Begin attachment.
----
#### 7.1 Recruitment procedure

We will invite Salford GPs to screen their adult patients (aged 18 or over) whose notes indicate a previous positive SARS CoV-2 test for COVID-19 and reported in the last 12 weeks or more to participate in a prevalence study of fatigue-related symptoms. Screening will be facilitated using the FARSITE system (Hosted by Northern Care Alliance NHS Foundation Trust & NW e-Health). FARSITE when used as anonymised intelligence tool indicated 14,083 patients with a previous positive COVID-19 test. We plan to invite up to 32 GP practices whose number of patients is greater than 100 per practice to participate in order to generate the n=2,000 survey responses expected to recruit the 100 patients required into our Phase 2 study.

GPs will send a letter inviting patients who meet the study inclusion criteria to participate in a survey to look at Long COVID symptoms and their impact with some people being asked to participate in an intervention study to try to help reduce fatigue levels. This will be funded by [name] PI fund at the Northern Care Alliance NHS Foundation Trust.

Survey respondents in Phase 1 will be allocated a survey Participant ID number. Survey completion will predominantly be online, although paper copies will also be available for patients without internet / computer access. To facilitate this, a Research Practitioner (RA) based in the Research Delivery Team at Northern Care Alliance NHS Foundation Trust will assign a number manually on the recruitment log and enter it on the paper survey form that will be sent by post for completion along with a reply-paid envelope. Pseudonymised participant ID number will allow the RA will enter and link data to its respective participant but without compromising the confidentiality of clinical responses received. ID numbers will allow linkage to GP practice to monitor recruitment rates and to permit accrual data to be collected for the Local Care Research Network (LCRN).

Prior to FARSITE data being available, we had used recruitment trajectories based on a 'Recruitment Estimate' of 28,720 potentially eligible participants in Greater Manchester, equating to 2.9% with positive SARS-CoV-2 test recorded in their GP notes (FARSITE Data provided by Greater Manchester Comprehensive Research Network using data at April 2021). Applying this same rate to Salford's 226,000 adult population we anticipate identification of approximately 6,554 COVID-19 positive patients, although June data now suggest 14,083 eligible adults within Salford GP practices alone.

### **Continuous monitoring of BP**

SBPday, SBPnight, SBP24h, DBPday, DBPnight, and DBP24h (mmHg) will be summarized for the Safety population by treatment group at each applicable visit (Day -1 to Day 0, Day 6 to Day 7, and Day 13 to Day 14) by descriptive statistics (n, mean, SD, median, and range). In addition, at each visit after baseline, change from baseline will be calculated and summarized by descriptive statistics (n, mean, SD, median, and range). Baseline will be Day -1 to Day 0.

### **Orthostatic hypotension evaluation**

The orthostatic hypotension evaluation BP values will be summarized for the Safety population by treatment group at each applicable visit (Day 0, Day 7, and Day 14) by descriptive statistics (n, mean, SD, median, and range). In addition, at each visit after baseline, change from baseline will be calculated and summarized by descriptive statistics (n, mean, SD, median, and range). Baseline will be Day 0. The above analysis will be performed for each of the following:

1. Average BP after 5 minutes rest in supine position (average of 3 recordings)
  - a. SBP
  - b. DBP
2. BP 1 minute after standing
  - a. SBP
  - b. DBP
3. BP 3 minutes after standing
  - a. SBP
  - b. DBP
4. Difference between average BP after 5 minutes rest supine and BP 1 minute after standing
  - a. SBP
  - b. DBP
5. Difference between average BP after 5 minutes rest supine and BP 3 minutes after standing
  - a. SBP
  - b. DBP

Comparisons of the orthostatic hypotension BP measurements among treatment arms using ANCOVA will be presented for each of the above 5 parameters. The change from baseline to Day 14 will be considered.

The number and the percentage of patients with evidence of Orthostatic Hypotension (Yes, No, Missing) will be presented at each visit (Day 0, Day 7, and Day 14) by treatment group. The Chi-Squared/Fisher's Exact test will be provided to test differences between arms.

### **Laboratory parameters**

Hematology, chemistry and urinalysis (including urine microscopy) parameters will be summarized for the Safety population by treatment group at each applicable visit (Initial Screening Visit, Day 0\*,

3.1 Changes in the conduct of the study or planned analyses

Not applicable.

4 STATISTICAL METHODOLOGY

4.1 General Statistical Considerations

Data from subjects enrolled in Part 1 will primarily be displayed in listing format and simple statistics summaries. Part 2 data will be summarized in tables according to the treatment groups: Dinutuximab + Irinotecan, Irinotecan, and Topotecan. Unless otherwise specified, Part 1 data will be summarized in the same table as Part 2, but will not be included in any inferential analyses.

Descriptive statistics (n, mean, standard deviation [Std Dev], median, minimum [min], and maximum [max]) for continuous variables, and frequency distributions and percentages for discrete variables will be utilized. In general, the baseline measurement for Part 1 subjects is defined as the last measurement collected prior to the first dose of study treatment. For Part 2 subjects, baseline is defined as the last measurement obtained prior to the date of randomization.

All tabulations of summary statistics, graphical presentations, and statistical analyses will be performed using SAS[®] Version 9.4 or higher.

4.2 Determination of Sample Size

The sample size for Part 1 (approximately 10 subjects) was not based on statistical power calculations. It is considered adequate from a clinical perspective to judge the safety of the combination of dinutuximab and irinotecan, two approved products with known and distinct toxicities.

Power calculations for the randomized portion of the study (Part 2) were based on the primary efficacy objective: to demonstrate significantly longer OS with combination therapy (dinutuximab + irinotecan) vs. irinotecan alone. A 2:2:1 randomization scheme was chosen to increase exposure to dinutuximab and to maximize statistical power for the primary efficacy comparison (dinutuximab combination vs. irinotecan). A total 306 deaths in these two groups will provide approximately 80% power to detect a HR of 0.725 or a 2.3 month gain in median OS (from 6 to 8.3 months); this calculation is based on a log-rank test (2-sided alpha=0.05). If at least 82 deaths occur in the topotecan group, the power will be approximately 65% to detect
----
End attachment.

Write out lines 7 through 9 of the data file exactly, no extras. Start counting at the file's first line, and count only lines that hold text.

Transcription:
SBPday, SBPnight, SBP24h, DBPday, DBPnight, and DBP24h (mmHg) will be summarized for the Safety population by treatment group at each applicable visit (Day -1 to Day 0, Day 6 to Day 7, and Day 13 to Day 14) by descriptive statistics (n, mean, SD, median, and range). In addition, at each visit after baseline, change from baseline will be calculated and summarized by descriptive statistics (n, mean, SD, median, and range). Baseline will be Day -1 to Day 0.

### **Orthostatic hypotension evaluation**

The orthostatic hypotension evaluation BP values will be summarized for the Safety population by treatment group at each applicable visit (Day 0, Day 7, and Day 14) by descriptive statistics (n, mean, SD, median, and range). In addition, at each visit after baseline, change from baseline will be calculated and summarized by descriptive statistics (n, mean, SD, median, and range). Baseline will be Day 0. The above analysis will be performed for each of the following: